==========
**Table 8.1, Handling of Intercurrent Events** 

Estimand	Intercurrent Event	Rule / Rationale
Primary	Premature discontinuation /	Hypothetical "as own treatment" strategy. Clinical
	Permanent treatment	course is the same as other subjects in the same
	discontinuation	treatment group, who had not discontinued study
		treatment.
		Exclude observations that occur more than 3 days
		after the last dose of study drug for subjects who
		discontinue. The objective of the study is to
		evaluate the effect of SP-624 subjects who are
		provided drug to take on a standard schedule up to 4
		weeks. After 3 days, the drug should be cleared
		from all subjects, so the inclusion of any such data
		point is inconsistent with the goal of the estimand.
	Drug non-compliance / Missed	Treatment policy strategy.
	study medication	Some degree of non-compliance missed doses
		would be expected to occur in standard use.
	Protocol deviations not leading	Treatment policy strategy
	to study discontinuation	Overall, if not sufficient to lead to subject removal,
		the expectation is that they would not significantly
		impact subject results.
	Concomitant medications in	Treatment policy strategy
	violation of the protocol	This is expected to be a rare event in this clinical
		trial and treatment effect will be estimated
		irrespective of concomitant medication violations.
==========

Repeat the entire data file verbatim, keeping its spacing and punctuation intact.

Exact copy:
**Table 8.1, Handling of Intercurrent Events** 

Estimand	Intercurrent Event	Rule / Rationale
Primary	Premature discontinuation /	Hypothetical "as own treatment" strategy. Clinical
	Permanent treatment	course is the same as other subjects in the same
	discontinuation	treatment group, who had not discontinued study
		treatment.
		Exclude observations that occur more than 3 days
		after the last dose of study drug for subjects who
		discontinue. The objective of the study is to
		evaluate the effect of SP-624 subjects who are
		provided drug to take on a standard schedule up to 4
		weeks. After 3 days, the drug should be cleared
		from all subjects, so the inclusion of any such data
		point is inconsistent with the goal of the estimand.
	Drug non-compliance / Missed	Treatment policy strategy.
	study medication	Some degree of non-compliance missed doses
		would be expected to occur in standard use.
	Protocol deviations not leading	Treatment policy strategy
	to study discontinuation	Overall, if not sufficient to lead to subject removal,
		the expectation is that they would not significantly
		impact subject results.
	Concomitant medications in	Treatment policy strategy
	violation of the protocol	This is expected to be a rare event in this clinical
		trial and treatment effect will be estimated
		irrespective of concomitant medication violations.